I have always felt that the basic matter of religion is ‘wordless’. That is to say, it is unique of all things because it involves things that cannot be spoken about or described that well with words. The basic ‘kernel’, the essence of religion, involves things that which is ‘beyond us’, beyond our comprehension and understanding. But, yet, we must use words, and the product of words (beliefs, concepts, principles, etc.). Without words we often cannot express the ‘wordlessness’ of religion. We also find that we cannot understand religion without words. But if we get too much into words we get lost in the logic and labyrinth of words and lose sight of the ‘wordlessness’. As a result of this there develops a dichotomy in religion, between the wordlessness of it and the need to use words. As a result, religion develops a great spectrum, going from one extreme to the other:
These extremes are contradictory too. Wordlessness contradicts the words and words contradict the wordlessness. It creates a weird condition: wordlessness cannot be stated with words but words are needed to understand it. Because of this, the dichotomy actually complements each other. Yes, in the human world both extremes are needed, despite the conflict they create with one another. Both extremes, in actuality, make up the subject of ‘religion’. Both are needed to make it whole. Without both, religion lies incomplete.
Most religion, nowadays, is ‘organized’. That is to say, it is based on an ‘accepted’ pattern of belief, customs, and traditions. These patterns are usually based on centuries of experience. These patterns are stated, and maintained, through words. They must be to remain solid and firm. As a result, organized religion tends to emphasize, often heavily, on words and the product of words. This means that many ‘organized’ religion has lost some hold of the ‘wordlessness’ of religion, which is its source. It becomes bound up with belief systems, customs, traditions, etc. and that’s it.
Not only that, they are usually based in holy books or writings of some sort, which they usually take as the ‘example’. But I have always felt that the use of holy books has created problems for religion. This is because, with the written word, everything is now ‘solid’, as if cast in concrete, and must be followed to the letter as shown in the book. There is little avenue for variation, expression, and inspiration. The holy book becomes like a die, something to cast all the believers so they will all be the same shape. I have always felt this tendency of the written word has, in its own way, created a new form of religion. Perhaps it is the written word that has created ‘organized’ religion? For, once the beliefs are written down, it is now ‘definate’, unchanging . . . ‘organized’.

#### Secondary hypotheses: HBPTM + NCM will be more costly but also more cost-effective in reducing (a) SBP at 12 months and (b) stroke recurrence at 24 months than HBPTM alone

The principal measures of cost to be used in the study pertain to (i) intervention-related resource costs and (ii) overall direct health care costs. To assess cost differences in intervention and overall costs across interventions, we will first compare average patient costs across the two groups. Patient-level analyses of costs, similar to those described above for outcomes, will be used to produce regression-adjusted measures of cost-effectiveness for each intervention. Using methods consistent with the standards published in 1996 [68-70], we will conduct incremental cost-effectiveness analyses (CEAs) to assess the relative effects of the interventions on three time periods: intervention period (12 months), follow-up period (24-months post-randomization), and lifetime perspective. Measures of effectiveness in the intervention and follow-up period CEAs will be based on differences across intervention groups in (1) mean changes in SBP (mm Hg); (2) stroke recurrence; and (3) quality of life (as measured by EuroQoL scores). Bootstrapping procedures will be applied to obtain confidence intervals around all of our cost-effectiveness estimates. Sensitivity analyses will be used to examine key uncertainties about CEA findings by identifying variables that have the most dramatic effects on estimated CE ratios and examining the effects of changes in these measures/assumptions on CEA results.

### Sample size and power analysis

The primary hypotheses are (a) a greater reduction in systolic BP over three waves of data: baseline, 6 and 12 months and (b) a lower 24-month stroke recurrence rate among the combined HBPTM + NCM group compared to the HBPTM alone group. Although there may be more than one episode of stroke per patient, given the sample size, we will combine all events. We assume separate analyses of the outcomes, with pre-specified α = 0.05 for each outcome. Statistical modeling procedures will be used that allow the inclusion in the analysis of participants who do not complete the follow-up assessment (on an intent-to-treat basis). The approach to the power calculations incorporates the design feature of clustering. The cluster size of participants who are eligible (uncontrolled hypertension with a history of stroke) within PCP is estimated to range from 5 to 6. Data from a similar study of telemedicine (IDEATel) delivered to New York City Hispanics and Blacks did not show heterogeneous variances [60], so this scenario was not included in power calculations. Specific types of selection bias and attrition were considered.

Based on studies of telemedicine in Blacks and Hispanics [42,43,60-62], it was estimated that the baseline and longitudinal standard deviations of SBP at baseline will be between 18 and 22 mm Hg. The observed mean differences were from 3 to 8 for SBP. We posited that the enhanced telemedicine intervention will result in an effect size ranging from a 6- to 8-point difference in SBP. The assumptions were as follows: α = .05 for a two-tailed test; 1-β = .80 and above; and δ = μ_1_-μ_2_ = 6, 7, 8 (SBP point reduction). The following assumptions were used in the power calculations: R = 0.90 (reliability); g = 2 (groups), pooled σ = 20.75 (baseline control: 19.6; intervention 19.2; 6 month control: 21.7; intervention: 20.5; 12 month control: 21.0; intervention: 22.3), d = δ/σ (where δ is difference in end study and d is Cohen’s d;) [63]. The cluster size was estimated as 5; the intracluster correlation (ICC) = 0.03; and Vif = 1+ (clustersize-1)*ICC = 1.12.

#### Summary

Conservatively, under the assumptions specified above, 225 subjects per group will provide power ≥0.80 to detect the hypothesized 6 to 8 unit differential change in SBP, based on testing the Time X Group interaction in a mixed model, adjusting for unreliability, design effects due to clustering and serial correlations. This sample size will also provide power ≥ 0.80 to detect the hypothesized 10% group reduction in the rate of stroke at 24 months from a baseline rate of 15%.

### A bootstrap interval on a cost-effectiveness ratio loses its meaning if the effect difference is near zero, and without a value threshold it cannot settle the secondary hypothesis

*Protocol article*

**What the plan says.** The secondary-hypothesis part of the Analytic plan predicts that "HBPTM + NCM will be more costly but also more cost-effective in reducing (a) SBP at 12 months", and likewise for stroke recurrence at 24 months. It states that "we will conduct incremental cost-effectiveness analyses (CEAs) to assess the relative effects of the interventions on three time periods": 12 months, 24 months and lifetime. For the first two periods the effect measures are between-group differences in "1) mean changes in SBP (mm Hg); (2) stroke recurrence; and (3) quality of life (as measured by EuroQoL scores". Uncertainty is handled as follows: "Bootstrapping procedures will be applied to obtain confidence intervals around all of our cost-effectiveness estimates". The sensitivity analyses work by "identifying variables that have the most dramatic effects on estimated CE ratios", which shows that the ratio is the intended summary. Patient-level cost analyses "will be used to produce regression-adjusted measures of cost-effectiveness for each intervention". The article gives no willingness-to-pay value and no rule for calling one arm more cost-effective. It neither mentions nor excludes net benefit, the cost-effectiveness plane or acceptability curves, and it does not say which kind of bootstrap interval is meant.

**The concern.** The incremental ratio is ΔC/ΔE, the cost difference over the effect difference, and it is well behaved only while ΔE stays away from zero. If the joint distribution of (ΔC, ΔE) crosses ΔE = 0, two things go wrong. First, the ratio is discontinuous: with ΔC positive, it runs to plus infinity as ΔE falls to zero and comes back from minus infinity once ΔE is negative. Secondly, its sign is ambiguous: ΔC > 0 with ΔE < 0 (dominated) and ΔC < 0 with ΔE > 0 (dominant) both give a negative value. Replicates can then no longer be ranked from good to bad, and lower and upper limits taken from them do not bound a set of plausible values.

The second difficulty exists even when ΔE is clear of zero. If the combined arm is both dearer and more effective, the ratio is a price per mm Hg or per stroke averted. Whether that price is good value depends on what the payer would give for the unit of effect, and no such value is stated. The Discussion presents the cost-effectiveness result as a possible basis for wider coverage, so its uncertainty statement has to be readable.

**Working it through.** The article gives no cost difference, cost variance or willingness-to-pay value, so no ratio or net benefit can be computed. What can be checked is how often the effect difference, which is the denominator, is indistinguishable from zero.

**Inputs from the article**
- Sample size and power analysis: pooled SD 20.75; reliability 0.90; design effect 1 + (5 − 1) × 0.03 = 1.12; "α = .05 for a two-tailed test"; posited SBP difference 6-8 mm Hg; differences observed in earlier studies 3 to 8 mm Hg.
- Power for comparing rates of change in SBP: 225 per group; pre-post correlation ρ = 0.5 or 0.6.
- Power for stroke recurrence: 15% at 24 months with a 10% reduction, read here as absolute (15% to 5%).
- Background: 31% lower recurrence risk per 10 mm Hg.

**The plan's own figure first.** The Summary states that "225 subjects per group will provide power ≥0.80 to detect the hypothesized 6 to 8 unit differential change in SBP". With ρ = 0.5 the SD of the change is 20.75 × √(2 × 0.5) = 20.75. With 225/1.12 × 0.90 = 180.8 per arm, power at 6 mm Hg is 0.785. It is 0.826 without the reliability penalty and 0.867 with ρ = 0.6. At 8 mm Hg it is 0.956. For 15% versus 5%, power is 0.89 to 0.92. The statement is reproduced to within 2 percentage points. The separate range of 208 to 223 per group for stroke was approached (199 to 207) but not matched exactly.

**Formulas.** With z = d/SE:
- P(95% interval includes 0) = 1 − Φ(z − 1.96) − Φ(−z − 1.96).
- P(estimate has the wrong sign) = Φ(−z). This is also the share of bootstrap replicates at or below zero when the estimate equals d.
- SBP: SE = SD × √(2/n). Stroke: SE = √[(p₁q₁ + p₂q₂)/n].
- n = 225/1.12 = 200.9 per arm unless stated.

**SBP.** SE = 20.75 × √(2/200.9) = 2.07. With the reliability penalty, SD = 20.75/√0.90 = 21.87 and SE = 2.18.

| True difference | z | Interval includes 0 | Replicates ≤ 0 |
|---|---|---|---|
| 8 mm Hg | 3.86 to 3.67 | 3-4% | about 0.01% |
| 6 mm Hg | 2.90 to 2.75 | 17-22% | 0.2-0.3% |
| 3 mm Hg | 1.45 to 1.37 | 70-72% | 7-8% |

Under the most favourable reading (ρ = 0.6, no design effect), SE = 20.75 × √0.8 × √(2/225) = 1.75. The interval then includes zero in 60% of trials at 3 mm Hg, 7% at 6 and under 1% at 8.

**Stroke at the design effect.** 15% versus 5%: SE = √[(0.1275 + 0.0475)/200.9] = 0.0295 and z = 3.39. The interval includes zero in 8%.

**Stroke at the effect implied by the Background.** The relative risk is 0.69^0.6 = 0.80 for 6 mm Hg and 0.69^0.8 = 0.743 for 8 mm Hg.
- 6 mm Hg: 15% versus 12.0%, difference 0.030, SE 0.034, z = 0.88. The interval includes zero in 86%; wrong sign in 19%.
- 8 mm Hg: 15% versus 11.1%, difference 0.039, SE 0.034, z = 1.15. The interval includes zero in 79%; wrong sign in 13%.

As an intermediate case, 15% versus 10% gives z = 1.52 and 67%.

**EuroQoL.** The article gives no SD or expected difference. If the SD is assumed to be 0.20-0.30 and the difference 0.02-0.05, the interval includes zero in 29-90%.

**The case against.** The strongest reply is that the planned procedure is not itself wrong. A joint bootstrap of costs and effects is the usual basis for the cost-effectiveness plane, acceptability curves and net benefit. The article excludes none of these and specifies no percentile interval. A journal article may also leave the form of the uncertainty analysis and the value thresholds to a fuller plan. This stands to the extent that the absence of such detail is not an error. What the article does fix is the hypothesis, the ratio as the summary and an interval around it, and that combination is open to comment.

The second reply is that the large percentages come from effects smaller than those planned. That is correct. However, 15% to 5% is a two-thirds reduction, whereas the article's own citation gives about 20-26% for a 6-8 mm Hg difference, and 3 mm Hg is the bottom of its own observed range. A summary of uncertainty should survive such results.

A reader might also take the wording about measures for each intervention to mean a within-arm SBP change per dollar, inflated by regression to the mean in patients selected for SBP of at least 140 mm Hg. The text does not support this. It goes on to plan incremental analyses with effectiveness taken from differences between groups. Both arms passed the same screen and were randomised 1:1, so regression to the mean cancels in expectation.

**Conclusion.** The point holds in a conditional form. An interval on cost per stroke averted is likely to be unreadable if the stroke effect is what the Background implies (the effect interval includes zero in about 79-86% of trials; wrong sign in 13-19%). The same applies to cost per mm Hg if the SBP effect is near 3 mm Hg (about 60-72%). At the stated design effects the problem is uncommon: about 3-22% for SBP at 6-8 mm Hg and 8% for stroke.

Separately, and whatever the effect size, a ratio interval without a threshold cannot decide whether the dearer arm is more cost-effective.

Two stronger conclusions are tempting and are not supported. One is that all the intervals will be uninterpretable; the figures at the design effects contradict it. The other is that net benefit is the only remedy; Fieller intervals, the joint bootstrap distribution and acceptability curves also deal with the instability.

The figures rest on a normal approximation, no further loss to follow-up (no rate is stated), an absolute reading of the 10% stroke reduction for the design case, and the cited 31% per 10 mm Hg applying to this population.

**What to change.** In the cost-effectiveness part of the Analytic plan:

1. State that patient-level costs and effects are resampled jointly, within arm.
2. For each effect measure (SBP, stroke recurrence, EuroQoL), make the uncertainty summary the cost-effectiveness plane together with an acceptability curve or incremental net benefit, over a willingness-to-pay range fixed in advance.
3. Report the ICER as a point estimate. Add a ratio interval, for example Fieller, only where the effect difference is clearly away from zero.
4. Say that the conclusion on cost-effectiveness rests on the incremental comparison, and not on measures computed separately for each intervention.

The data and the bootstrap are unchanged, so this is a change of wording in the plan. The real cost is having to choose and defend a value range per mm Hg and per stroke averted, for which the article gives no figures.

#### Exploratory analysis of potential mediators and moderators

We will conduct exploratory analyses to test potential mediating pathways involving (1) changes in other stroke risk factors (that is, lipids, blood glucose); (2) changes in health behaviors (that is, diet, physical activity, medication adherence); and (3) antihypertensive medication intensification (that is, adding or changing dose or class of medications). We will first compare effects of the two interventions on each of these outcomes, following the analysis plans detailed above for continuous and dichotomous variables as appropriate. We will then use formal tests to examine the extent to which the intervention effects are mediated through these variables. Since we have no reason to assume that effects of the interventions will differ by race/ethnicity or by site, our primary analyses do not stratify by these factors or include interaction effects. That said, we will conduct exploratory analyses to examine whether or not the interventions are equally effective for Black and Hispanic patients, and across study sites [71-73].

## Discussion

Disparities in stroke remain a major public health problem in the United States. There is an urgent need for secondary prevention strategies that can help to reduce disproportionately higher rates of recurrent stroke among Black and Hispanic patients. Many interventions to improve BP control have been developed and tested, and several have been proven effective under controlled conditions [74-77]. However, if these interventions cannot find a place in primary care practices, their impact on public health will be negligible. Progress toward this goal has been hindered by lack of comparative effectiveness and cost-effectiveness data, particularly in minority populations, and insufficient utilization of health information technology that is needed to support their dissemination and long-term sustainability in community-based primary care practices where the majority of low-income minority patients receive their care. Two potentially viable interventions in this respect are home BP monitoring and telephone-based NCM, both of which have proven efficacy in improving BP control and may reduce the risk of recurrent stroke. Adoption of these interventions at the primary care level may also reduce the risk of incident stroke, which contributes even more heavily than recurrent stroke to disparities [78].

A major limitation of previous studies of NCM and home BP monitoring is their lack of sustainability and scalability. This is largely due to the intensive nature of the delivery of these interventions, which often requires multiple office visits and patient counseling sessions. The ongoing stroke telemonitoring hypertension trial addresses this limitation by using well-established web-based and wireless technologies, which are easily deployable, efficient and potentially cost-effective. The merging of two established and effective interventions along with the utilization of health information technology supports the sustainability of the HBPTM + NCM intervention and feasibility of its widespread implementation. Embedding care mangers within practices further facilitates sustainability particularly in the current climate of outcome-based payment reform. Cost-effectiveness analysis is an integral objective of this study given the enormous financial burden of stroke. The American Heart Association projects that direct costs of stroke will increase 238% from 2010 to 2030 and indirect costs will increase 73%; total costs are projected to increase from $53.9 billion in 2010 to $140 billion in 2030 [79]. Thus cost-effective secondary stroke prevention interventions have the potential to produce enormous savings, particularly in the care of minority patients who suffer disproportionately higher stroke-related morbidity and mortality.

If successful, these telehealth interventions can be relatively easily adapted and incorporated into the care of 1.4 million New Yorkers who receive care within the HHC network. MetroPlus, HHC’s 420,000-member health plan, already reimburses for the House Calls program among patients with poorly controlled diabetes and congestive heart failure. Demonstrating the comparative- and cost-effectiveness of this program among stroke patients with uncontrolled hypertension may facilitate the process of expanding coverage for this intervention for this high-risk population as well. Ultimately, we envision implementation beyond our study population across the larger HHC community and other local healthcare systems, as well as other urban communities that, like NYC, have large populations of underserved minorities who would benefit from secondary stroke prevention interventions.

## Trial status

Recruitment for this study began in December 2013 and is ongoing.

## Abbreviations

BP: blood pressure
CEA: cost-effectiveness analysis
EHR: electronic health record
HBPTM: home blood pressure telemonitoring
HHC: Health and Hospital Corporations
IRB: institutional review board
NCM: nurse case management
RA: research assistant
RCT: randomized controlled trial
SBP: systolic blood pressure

But, more importantly, there is a tendency, with the ‘solidity’ of the written word, to forget the ‘wordlessness’ of religion. In fact, one of the hallmark traits of ‘organized’ religion is its lack of the ‘wordlessness’ of religion. It is usually there, but in the distance. Sometimes it’s not there at all. I’ve found that ,when speaking with someone in ‘organized’ religion, it’s all based on words. In a sense, the words become the ‘new god’. Everything revolves around if the words are correct, stated in the ‘accepted’ way, and with the correct principles. As a result, any conversation or debate becomes a ‘shooting match of words’ and that’s it, of ‘our idea makes more sense’. Wars have been fought over that and people have died because of often slight differences in the use of words or concepts.
But . . . it’s just words.
It seems that, nowadays, with its more intellectual leaning, the ‘wordlessness’ of religion, or even the concept of ‘wordlessness’, is tossed to the side, if accepted at all. For many people now, things must be stated in words or it means nothing. People seem almost frightened of the ‘wordlessness’ of life. I’ve heard many emotions that ‘wordlessness’ causes:
- Its creepy.
- Its weird.
- Its superstitious.
- It doesn’t make sense. As a result, life doesn’t make sense.
- It makes people feel despair.
- It makes life feel ungraspable or unattainable.